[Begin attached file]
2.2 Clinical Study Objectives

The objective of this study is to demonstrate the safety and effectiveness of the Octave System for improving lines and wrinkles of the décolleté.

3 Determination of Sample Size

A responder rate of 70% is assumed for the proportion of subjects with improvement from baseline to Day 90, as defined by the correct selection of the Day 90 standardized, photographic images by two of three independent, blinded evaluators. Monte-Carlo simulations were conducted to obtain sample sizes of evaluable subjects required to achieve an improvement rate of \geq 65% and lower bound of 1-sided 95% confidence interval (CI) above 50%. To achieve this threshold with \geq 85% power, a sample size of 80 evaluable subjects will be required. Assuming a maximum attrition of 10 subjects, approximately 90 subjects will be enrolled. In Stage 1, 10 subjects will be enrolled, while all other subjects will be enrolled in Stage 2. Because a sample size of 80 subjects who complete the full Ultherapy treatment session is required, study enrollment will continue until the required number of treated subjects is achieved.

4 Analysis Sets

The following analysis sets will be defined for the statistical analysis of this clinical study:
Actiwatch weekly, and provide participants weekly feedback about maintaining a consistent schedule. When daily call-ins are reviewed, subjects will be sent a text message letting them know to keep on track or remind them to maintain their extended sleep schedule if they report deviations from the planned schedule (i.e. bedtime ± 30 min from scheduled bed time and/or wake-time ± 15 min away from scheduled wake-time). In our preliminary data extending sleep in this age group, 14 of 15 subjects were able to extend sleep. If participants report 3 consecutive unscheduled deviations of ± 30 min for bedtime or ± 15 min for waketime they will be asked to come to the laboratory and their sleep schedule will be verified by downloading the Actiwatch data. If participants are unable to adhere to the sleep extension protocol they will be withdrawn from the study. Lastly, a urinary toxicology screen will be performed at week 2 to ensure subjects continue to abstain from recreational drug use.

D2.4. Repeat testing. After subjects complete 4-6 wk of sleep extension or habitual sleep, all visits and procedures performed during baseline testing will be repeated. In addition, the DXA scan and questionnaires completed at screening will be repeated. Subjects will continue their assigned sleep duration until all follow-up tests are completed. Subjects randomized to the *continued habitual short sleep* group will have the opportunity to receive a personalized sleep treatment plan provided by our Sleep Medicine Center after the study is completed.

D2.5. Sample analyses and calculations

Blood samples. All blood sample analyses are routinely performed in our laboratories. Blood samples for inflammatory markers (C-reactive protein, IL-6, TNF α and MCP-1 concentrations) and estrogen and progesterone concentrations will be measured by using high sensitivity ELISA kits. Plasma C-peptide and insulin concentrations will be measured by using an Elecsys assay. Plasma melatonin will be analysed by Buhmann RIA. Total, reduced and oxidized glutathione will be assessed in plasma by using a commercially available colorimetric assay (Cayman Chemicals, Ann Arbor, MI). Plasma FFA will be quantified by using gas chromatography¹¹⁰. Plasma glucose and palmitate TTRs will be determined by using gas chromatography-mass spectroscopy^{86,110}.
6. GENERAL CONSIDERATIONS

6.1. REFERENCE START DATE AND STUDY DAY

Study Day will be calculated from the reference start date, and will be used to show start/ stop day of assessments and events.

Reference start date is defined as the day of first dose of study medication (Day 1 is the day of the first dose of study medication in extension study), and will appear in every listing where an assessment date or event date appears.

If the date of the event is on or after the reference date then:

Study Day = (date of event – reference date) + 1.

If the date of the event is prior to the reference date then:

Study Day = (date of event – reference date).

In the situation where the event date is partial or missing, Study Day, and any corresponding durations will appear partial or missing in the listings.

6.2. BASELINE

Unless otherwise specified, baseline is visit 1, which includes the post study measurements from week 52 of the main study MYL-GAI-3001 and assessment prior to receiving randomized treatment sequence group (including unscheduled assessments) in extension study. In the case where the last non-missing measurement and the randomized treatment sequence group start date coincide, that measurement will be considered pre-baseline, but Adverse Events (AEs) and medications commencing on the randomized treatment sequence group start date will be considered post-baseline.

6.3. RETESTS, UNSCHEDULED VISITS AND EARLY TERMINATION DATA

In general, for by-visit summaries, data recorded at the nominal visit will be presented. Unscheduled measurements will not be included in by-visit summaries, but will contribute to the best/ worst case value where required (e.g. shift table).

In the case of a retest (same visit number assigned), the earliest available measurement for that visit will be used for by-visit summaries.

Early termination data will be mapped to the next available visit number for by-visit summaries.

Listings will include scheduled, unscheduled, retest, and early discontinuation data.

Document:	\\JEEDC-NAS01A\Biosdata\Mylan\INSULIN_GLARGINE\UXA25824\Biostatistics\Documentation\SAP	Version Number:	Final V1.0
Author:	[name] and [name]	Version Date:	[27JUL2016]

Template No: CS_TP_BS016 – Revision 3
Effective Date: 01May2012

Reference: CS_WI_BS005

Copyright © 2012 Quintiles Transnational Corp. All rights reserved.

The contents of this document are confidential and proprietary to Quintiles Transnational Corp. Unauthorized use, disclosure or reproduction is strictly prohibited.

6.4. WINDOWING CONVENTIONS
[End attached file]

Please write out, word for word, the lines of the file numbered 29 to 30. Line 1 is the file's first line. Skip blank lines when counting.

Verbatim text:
Template No: CS_TP_BS016 – Revision 3
Effective Date: 01May2012